My friend chose the Boston area because it is a lot bigger and has a lot more black people than St. Cloud. She also wanted to see another part of the country and see if people were different or not. I have talked to her a few times since the move, and she says that the people are not much different. She said it is just the same out there in terms of racism.
White people cannot and will not ever truly understand the black perspective. It is sort of like how men will never truly understand women and vice-versa. It is just an impossibility. However, changing the way we treat each other is possible, and that is what genuinely matters. Regardless of skin color, every living being has feelings and deserves equal respect.
Awareness of discrimination is the first step in dealing with discrimination. Also, empathy (the ability to put yourself in someone else's shoes) might make a person think twice before making a comment or telling a joke. Eliminating racism completely is unrealistic. There will always be people who pre-judge and that is reality. However, if more people would look in the mirror, and as Michael Jackson said, "make a change," this world could be a better place to live in.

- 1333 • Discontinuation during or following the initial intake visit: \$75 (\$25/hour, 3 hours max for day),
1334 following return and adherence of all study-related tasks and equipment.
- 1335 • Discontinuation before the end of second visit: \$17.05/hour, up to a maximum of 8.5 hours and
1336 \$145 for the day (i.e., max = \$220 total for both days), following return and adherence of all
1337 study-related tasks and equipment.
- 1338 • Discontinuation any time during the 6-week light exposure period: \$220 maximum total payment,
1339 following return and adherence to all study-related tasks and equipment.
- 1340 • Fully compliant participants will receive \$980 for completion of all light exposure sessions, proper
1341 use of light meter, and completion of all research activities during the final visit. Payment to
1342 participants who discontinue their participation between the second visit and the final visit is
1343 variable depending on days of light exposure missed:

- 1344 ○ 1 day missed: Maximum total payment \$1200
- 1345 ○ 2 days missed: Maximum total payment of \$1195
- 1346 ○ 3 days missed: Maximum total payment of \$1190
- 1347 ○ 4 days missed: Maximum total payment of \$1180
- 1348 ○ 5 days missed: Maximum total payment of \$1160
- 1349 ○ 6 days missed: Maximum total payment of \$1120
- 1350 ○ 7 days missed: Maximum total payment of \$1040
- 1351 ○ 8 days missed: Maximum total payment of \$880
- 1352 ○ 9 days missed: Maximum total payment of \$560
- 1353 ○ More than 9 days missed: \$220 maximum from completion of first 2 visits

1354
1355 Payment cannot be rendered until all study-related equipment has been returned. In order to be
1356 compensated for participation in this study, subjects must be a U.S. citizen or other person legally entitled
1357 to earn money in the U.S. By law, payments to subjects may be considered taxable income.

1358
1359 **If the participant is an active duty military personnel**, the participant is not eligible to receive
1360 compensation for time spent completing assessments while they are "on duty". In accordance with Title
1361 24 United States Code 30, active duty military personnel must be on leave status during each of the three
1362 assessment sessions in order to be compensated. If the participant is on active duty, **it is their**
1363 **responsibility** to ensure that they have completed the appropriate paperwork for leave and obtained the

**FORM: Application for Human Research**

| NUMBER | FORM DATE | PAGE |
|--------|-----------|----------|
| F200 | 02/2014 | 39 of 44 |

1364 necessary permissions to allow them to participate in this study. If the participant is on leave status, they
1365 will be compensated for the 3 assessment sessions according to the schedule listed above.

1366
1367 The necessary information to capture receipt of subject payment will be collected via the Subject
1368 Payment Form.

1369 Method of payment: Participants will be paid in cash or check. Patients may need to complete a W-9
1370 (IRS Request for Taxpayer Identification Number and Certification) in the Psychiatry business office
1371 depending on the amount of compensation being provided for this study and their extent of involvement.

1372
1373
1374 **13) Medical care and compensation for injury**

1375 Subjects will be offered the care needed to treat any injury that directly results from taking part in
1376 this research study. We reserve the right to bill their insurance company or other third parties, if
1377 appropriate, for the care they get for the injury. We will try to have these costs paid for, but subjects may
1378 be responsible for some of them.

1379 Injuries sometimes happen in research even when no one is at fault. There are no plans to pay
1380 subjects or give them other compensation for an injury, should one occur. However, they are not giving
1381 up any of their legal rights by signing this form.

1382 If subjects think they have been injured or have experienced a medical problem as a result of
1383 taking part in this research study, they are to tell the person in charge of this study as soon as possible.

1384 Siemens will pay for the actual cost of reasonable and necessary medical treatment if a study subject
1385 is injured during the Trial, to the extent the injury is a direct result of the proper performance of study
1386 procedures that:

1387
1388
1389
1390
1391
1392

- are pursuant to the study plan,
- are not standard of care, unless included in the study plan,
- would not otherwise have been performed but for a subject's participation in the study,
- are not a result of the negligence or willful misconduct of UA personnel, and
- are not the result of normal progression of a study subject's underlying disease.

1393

For starters, parents need to set the proper example for their kids. Young children do not know what the words "nigger" or "chink" mean until their parents use them and put them in some sort of context for them. Because just the tone of voice a parent uses can develop the entire meaning of a word for a child, parents have a tremendous influence on their kids. Admit it or not, most of us grow up to be much like our parents in terms of values, morals, and judgment. Therefore, change can only occur if we set a good example. Regardless of what those college students were thinking as they laughed about Martin Luther King Day, it was an inexcusable, degrading remark. It is the year 1991, and even though the struggle against racism has come a long way in the last thirty years, we still have a long way to go . . . a very long way to go.